An Open Letter To The WSOP: Why Mixed Games Ar...

Billy Xiong An Open Letter To The WSOP: Why Mixed Games Ar…

Dear Powers That Be,

When the World Series of Poker Online schedule was released this year, I couldn’t help but notice that there was only one, single, mixed-game event. One solitary, lonely, Omaha eight-or-better event that was originally, incorrectly listed as it’s degenerate cousin with a gambling addiction, pot-limit Omaha.

The schedule didn’t even have a stud eight-or-better event, and I know you have the software capacity to run it. I live in New Jersey and have seen your “Stud” tab. There have even been rumors of the occasional stud cash game running on the site. To say I was disappointed about the lack of mixed games is an understatement.

I implore you to reconsider your sentiments towards mix games. Now, I understand that mix games may not have the allure and big prizes as no-limit hold’em. I even understand that the clientele may not be “desirable.” I know the mix game community has its fair share of complainers, but I promise you they mean well. Since you already muted the chat, you won’t have to hear them complain anyway.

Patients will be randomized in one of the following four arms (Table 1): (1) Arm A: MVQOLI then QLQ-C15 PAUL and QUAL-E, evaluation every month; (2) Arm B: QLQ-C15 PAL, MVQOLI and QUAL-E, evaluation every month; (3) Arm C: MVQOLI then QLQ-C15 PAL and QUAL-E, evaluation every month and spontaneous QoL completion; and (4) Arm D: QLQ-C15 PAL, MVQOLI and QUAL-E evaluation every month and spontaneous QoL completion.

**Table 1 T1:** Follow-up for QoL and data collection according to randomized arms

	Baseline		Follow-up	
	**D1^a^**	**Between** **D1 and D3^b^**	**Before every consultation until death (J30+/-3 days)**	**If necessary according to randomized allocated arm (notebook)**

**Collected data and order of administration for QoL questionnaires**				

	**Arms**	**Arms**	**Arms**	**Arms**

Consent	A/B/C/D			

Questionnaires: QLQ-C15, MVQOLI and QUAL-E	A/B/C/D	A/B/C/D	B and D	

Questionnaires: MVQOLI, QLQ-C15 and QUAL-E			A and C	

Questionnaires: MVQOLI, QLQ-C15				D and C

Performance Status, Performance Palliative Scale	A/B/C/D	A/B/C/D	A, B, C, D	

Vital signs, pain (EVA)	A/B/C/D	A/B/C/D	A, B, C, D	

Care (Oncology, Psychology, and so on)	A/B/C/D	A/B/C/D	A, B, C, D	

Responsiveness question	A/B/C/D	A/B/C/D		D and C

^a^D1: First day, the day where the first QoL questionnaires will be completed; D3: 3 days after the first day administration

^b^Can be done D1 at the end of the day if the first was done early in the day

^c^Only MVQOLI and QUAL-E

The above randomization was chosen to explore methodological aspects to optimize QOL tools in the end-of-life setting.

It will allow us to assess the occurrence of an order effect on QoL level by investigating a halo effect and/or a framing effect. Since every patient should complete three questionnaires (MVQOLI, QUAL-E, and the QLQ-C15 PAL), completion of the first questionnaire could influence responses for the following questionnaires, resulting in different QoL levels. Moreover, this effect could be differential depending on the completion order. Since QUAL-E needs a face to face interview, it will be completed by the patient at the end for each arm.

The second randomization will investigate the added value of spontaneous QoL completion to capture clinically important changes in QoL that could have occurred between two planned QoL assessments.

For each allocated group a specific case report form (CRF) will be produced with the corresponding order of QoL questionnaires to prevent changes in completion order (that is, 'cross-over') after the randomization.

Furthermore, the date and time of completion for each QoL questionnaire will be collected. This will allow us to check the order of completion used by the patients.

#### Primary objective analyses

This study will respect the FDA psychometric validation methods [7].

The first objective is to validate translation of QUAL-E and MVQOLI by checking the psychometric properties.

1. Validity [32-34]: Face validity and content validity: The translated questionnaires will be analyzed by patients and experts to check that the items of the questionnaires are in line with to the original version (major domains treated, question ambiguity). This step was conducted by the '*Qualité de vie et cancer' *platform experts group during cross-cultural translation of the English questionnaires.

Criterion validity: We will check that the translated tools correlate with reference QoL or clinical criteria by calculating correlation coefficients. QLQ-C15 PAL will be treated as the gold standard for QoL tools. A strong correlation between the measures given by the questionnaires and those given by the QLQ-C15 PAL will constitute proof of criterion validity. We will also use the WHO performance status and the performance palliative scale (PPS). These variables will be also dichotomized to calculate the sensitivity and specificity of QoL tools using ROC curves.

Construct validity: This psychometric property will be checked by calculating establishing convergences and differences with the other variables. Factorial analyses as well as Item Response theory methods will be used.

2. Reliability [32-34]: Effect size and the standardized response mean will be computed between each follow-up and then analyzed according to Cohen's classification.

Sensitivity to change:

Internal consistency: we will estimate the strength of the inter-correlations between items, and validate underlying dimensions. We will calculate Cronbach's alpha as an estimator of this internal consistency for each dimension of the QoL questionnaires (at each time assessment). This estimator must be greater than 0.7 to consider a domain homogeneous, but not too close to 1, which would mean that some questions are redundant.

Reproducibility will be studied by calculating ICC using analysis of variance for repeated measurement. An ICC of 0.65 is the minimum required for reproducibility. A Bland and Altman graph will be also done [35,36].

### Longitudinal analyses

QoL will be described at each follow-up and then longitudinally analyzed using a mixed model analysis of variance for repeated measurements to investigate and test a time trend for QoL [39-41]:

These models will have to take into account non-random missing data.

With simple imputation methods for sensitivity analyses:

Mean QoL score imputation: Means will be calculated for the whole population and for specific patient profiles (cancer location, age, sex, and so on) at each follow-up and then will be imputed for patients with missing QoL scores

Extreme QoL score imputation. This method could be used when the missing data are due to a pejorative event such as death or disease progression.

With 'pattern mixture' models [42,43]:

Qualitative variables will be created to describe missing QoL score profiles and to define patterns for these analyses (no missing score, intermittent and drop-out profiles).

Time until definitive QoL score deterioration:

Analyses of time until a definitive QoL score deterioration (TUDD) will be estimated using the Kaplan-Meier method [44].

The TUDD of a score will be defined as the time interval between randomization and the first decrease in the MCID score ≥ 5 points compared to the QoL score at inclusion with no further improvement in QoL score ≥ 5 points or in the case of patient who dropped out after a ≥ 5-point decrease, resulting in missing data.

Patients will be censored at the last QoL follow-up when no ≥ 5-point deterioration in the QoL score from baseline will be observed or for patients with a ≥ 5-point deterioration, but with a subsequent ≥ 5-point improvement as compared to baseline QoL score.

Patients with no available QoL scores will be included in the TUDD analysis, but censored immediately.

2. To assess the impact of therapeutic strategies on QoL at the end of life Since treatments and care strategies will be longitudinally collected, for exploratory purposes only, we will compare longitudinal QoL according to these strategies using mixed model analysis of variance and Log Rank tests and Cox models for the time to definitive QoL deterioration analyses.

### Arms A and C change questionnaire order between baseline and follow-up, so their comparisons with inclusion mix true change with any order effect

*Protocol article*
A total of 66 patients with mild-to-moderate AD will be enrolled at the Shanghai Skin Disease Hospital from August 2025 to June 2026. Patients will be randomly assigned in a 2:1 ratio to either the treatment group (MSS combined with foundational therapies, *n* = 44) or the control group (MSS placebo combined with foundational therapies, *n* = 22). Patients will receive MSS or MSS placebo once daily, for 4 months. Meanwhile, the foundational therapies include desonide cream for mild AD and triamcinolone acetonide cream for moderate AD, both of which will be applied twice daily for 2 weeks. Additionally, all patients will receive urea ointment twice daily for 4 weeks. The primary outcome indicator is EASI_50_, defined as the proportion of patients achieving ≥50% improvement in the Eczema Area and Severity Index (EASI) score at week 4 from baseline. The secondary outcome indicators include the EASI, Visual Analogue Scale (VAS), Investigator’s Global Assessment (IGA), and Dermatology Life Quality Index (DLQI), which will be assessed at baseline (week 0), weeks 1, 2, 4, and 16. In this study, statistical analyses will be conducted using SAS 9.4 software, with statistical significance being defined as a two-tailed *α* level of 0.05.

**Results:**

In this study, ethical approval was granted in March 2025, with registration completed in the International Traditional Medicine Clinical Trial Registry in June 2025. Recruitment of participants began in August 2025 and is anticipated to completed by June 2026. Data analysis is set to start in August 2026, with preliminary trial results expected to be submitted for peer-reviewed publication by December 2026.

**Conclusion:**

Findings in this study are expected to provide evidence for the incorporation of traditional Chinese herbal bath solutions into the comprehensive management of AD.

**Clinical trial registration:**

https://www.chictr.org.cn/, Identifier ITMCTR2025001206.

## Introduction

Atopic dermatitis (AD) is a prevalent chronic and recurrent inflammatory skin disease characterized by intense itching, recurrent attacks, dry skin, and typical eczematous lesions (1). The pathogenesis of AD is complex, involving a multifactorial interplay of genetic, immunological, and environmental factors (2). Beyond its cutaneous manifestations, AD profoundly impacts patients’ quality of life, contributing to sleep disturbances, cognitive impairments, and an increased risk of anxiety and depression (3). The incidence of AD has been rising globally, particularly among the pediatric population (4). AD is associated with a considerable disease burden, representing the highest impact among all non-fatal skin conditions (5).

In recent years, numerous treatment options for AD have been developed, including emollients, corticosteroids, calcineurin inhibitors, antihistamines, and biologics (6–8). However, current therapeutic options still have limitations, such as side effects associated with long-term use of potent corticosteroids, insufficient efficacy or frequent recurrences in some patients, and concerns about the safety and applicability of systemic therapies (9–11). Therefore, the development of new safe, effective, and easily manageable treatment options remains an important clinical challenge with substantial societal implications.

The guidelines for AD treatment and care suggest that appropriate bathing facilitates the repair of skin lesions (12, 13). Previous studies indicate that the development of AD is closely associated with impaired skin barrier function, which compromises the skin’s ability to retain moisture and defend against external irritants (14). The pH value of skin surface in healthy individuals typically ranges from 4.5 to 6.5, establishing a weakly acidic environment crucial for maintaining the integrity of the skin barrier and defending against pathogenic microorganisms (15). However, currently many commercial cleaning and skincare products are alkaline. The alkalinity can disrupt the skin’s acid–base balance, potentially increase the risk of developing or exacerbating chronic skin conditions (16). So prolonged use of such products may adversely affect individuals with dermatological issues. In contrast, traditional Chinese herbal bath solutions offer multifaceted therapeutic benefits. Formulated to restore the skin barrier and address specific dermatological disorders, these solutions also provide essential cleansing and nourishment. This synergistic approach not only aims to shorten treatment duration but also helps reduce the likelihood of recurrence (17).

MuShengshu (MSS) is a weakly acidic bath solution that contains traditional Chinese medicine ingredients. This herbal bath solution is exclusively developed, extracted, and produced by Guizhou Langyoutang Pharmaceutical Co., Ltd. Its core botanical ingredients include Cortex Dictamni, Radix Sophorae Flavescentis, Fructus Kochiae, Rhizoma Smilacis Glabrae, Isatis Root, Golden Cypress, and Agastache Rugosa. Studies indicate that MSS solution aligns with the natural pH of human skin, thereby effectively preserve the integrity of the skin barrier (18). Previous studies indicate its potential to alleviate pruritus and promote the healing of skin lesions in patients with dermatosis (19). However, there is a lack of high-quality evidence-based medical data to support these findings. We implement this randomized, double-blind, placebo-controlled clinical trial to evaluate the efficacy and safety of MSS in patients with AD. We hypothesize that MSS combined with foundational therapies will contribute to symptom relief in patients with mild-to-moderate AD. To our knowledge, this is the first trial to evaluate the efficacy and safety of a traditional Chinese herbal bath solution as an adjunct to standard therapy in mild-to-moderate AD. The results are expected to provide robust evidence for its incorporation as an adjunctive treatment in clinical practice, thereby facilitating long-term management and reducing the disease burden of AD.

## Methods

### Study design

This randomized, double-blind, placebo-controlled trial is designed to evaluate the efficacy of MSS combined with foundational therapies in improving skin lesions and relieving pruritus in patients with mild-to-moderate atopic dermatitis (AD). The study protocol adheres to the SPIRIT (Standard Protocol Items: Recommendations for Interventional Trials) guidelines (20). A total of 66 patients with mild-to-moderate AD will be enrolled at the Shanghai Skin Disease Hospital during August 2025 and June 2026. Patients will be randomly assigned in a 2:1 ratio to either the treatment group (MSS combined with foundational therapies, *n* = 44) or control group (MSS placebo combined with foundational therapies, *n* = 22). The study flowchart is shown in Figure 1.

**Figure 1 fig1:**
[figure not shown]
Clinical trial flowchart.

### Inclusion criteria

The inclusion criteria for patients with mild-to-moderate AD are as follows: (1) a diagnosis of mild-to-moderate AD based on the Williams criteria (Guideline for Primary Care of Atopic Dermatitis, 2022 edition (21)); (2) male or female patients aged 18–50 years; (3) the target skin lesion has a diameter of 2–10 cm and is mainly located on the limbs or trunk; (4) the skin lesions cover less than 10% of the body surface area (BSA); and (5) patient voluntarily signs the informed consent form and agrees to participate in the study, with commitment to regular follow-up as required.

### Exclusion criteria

The whole point of this open letter is to lay out why I think it is a mistake not to give poker players the opportunity to compete in other disciplines outside of big bet games.

But seriously, are you f#%ing kidding me? Only one mix game? Surely you can do better than this, and here’s why you should.

Learning More Games Opens Up More Opportunities

At the beginning of my career, my goal was to be able to play whatever the best game in the room was. That meant any game, whether it be $50-$100 no-limit hold’em or $400-$800 stud. At the time, I only knew how to play limit hold’em. That’s only 20 percent of H.O.R.S.E., let alone any game in the room. I knew I had a long way to go. but I was determined.

Fast forward five years. I learned eight more games and was on my way to being able to accomplish this goal. I was always playing in the best game on the right side of Borgata’s poker room, but that side of the room was dedicated to the limit games. I still was unable to play any game.

I started coming in on my days off to play $2-$5 no-limit hold’em. I needed experience to learn the game that would one day allow me to play with one of the biggest celebrities on the planet. Fast forward another few years and now it’s 2018. I was playing on the right side of the room when I heard that Kevin Hart was on his way to play no-limit hold’em. I quit my game of $80-$160 OE to secure a seat at $10-$25.

I…

Josh Cartu

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